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I Bought Myself Flowers


This past winter was the first time I ever got someone flowers. No, it wasn’t because I fancied her. A couple of days earlier, she had told me how she did not fancy flowers, how she thought that they were a bit of waste seeing that they would die out anyway. Now, I am an incredibly stubborn individual, and in true Mr. Munyama fashion, I thought that it would be a great idea to try and change her mind. And so on a Saturday afternoon, after she left for work, I walked to the nearest florist and put together a bouquet of daisies. I then set it on her bed alongside a note that took 35 attempts to write.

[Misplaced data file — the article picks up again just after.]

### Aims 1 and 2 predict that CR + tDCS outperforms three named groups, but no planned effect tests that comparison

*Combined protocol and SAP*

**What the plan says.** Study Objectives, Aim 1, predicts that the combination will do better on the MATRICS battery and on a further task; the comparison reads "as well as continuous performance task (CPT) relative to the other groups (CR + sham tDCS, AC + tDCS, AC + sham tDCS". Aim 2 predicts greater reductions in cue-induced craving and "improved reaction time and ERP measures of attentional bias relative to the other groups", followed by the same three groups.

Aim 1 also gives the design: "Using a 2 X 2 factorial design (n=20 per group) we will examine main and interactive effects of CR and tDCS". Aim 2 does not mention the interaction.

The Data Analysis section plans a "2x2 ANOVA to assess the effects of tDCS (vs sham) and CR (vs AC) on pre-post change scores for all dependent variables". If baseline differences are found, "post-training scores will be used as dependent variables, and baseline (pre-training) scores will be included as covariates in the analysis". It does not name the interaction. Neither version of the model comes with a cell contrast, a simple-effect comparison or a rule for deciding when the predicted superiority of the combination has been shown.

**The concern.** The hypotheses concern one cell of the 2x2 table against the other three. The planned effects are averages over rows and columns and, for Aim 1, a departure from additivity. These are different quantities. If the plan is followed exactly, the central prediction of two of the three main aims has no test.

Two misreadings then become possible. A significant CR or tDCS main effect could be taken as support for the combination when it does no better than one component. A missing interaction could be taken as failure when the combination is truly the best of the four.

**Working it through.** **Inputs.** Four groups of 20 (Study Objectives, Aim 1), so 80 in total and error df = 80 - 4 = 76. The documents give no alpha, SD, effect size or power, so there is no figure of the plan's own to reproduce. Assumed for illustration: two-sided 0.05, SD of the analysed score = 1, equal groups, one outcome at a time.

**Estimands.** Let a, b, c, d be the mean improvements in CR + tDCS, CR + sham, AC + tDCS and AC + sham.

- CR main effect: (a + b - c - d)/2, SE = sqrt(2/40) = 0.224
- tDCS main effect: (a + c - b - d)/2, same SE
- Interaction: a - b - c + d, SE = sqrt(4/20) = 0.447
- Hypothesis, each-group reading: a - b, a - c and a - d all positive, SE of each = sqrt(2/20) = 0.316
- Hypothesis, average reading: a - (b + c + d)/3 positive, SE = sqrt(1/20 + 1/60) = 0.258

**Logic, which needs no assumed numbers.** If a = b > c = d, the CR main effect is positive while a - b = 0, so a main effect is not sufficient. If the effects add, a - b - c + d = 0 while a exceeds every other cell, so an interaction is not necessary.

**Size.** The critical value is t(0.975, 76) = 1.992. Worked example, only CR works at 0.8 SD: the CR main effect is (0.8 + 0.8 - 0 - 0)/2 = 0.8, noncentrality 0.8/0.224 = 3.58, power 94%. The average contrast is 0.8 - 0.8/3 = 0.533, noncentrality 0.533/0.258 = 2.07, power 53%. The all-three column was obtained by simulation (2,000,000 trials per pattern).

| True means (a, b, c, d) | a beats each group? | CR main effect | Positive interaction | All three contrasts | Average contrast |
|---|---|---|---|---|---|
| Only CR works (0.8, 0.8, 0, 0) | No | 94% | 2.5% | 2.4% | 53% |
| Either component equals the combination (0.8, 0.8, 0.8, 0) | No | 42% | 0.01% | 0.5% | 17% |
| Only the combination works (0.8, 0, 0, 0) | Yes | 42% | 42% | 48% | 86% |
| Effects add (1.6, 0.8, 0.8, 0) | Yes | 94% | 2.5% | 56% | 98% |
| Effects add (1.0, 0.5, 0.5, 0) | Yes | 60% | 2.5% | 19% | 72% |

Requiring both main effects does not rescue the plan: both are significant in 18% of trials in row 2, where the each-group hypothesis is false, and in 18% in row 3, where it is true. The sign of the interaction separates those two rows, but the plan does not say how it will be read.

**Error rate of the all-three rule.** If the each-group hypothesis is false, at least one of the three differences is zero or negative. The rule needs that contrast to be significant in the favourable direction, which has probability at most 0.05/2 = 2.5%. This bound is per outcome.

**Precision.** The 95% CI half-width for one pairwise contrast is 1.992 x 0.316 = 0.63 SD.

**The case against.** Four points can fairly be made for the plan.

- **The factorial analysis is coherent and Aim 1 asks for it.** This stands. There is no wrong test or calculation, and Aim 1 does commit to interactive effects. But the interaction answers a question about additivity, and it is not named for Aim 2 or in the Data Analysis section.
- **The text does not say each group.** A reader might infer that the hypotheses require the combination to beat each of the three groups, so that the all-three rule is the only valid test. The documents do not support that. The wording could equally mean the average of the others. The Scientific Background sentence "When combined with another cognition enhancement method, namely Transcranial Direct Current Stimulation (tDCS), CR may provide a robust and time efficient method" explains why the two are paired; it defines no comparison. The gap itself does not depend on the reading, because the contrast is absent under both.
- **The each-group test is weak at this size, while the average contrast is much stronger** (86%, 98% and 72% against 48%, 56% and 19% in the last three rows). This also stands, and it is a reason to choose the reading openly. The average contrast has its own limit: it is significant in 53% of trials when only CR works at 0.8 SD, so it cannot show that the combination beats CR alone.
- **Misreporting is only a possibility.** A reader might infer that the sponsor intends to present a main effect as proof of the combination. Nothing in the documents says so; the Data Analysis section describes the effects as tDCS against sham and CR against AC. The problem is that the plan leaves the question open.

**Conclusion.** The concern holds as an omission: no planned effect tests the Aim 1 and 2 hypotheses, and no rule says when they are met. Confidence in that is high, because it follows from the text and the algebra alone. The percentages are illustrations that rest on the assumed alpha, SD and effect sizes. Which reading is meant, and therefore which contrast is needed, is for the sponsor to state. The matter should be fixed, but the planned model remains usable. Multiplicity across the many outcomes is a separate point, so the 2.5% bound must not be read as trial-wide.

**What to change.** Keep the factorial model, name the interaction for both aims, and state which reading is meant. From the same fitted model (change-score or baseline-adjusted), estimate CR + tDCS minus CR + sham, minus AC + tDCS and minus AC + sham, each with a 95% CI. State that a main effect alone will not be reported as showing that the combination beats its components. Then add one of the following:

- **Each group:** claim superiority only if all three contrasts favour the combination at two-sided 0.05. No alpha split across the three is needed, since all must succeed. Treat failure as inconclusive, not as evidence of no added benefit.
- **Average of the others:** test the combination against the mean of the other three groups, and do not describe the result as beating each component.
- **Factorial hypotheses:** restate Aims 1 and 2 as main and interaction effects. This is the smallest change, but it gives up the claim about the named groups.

For some intangible reason, I was quite nervous when she came home later that evening, heart running a marathon, sweaty palms; I was as a little kid waiting for the adult to find out I had discovered a new way make a mess. When she walked into her room, bar the hissing from the dinner I was cooking and my own breathing, the house fell dead silent for a minute and I thought, “Right, I shouldn’t have done that then.” She stepped out after what felt like an eternity. And I tried to search her eyes as she walked towards me because... the eyes, Chico, they never lie. While it was that ever present look that was dominant, the skeptical one, the one that trusts nothing, doubts everything, and always questions intention, there was also a glint of excitement, a euphoria that lay beneath (or at least I think so. Perhaps I just saw what I hoped to see); they, her eyes, sparked with an ingenuous childlike delight when she said, “thank you,” they sparked with a hint of, “I was not expecting that.” It amazed me how, to me, this was so miniature an act, an effortless one, something that took very little of me, but it made another being smile. And for a moment, I hoped that someday it would be me on the other end, that this would be a good deed that I was throwing out into the world for it to come back to me later on (a bit selfish, I know), that someday, someone would do for me too what they thought would be minuscule but impactful , that I too would have that spark in my eyes.